Hoke County turkey farm raided after animal cruelty complaints
Posted December 29, 2011
Shannon, N.C. — The Hoke County Sheriff's Office raided a farm Thursday morning that raises turkeys for Butterball after an animal rights group complained about animal cruelty.
Mercy for Animals, which is based in Chicago, claims one of its activists worked for three weeks in the turkey houses and took hidden-camera video inside the farm, at 4213 N. Shannon Road in Shannon, that shows workers throwing, kicking, dragging and beating turkeys, as well as birds suffering from bloody open wounds and infections.
The group sent the undercover videos to Hoke County authorities.
"It was enough to convince us to do an investigation into it, which is what brings us here today," Hoke County sheriff's Capt. John Kivett said.
The farm has two turkey houses, each with about 1,000 birds. A third house is believed to be empty. Hoke County sheriff's investigators say veterinarians have to check every one of the estimated 2,500 turkeys on the farm.
"We do have a court order saying that if the veterinarians (who are) in there believe the birds need to be put down, that is a possibility that that will happen," Kivett said.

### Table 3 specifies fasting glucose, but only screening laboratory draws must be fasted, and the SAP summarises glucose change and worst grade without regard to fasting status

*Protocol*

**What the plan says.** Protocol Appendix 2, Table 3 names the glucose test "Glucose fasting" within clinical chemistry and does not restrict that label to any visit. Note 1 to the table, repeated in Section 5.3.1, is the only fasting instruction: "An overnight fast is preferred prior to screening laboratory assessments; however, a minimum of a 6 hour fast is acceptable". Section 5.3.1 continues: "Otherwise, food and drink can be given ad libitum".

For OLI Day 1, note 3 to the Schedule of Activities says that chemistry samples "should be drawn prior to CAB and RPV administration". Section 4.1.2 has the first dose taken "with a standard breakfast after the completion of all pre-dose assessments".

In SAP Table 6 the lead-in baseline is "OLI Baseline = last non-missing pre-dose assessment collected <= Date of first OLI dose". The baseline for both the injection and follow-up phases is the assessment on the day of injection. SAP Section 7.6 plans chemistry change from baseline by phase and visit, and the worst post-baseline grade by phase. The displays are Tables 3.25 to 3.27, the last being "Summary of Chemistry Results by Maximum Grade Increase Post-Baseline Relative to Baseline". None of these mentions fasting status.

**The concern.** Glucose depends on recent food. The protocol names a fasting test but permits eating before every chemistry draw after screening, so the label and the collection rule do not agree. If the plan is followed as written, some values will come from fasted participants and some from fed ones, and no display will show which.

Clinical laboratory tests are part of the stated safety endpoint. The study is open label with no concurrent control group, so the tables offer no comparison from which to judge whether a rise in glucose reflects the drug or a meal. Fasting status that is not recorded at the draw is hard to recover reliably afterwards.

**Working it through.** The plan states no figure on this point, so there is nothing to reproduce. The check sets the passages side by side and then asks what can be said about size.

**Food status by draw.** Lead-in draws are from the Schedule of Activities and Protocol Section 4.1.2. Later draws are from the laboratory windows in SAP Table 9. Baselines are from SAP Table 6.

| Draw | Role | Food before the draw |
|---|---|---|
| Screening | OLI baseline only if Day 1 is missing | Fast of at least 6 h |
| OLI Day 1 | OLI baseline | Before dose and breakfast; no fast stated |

Butterball, which is headquartered in Garner, released a statement Thursday, saying the company is working with Hoke County government officials.
"Butterball takes these allegations very seriously and fully supports the efforts being made on the part of officials," according to the statement.
"Butterball has a zero-tolerance policy for any mistreatment of our birds or the failure to immediately report mistreatment of our birds by any associates. We are performing extensive internal and third-party audits as part of our own investigation. Employees found in violation of Butterball’s animal welfare policies will be subject to immediate termination."
Authorities arrested one person during Thursday's raid for an outstanding warrant that's unrelated to the animal cruelty complaints, according to the sheriff's office. No other information was available.